Back in November, I cooked Thanksgiving dinner for my family. So it was my husband, our children, his mom, and my cousin Delaine—and of course, me. I had How To Cook Everything open when Delaine arrived. I was probably checking it to see how long Mark Bittman lets his turkey sit before carving it. I opened a bottle of wine and Delaine hung out in the kitchen while I finished cooking whatever needed finishing. I told her that I checked my own culinary knowledge against How To Cook Everything a lot. At what temperature does he roast a chicken? Does he add milk to his French toast batter? How much olive oil does he use when sautéing green beans? I know how I make all these dishes, but why not ask someone else how he makes his, right?
That’s when Delaine told me she wanted to learn to cook.
Let me tell you about my cousin. She is talented! If it’s broken, she can fix it. When it comes to home-repair, she is the go-to-girl! I let her take a sledgehammer to my bathroom floor with no regrets. That’s how confident I am in her abilities.
She’s also kind, intelligent, and funny. My children love her so much that I tell people that my house doubles as the headquarters for “The Aunt Delaine Fan Club.” But she can’t cook. She’s never really tried. So, hearing her say that she wanted to learn to cook meant one thing—“For Christmas, I must get Delaine her own Mark Bittman How To Cook Everything!”
A week later, I drove to Barnes & Noble and went directly to the cookbook section. I found the up-dated version of How To Cook Everything, and then I realized, if you aren’t already cooking, this book is intimidating. It’s at least two inches thick and no pictures. I imaged handing my six-year-old daughter War and Peace because she is learning to read. Maybe this wasn’t the greatest gift. Maybe I could do better without leaving the cookbook aisle.
Then, I found it! Mark Bittman’s How To Cook Everything: The Basics. It has over a thousand pictures and he starts with how to boil an egg. When I look back on Christmas, this was my favorite gift I gave. I ever-so-gingerly thumbed through it thinking, “I kinda want this for me.”
I found it at the library—for me. I checked it out and renewed it about a dozen times before downloading a Barnes & Noble coupon on Mother’s Day and buying it.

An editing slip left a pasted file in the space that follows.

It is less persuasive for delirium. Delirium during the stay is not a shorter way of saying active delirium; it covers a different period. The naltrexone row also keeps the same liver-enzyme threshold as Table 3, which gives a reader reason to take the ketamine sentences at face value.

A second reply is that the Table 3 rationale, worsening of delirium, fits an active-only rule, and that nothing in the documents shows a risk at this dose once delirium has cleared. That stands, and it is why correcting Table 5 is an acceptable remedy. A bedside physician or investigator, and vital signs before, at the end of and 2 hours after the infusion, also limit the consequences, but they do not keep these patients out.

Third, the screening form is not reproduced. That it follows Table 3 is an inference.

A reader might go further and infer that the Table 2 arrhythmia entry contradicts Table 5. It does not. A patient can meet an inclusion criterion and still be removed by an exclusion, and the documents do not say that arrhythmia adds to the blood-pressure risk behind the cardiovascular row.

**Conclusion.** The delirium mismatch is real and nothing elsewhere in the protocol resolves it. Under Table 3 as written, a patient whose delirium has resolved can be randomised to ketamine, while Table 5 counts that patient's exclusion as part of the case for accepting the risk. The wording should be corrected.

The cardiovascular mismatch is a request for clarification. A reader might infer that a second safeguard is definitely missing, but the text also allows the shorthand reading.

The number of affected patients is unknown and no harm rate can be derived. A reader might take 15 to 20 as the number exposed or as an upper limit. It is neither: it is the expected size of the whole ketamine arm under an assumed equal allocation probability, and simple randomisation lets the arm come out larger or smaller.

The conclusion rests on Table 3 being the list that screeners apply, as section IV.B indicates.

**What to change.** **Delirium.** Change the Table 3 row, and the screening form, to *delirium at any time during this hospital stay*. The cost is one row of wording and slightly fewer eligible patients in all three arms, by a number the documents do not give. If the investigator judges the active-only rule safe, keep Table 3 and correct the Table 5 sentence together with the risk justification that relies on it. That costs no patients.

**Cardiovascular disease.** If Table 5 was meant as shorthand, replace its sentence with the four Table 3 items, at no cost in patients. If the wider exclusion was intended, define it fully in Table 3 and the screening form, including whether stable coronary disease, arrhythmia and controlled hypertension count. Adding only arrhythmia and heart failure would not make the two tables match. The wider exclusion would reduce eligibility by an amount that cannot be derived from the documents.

I have a lot of cookbooks, and buying another one seems counter to my clutter-reduction plan. Also, I know how to boil an egg. Why was I so hot for this book?
When I first saw it, it occurred to me that I am a good cook, but if I had The Basics, I could follow the directions of each recipe from cover-to-cover and study how Mark Bittman puts a dish together—his techniques, his know-how. And if I did this over the course of a year or so, I would immerge from the experience a much better cook. And don’t I want to be a better cook? Sure!
So, that’s what I am doing. When I open The Basics, I empty my mind of all that I know or think I know about cooking and I’m following his directions. This is a real departure for me. Whether it is in cooking or any other activity, I tend to treat directions as suggestions. Speed limit. Homework. Evacuation plans. All are mere suggestions. Nothing is mandated. Yeah, you might not want to sit next to me on a plane.
I’ve only followed three recipes so far, and as I suspected, Mark Bittman’s oatmeal, smoothies, and hot-buttered popcorn are all better than mine. See? I am not joking when I said that this is the See-Dick-Run of cookbooks. Is there anything more basic than oatmeal?
I’ve also discovered that there is a certain humility and grace that comes from doing something someone else’s way, instead of always insisting that I know best. I guess I’ve always known this, and what I have found in my current culinary crush is a reminder to let someone else lead—even if it is just around the kitchen.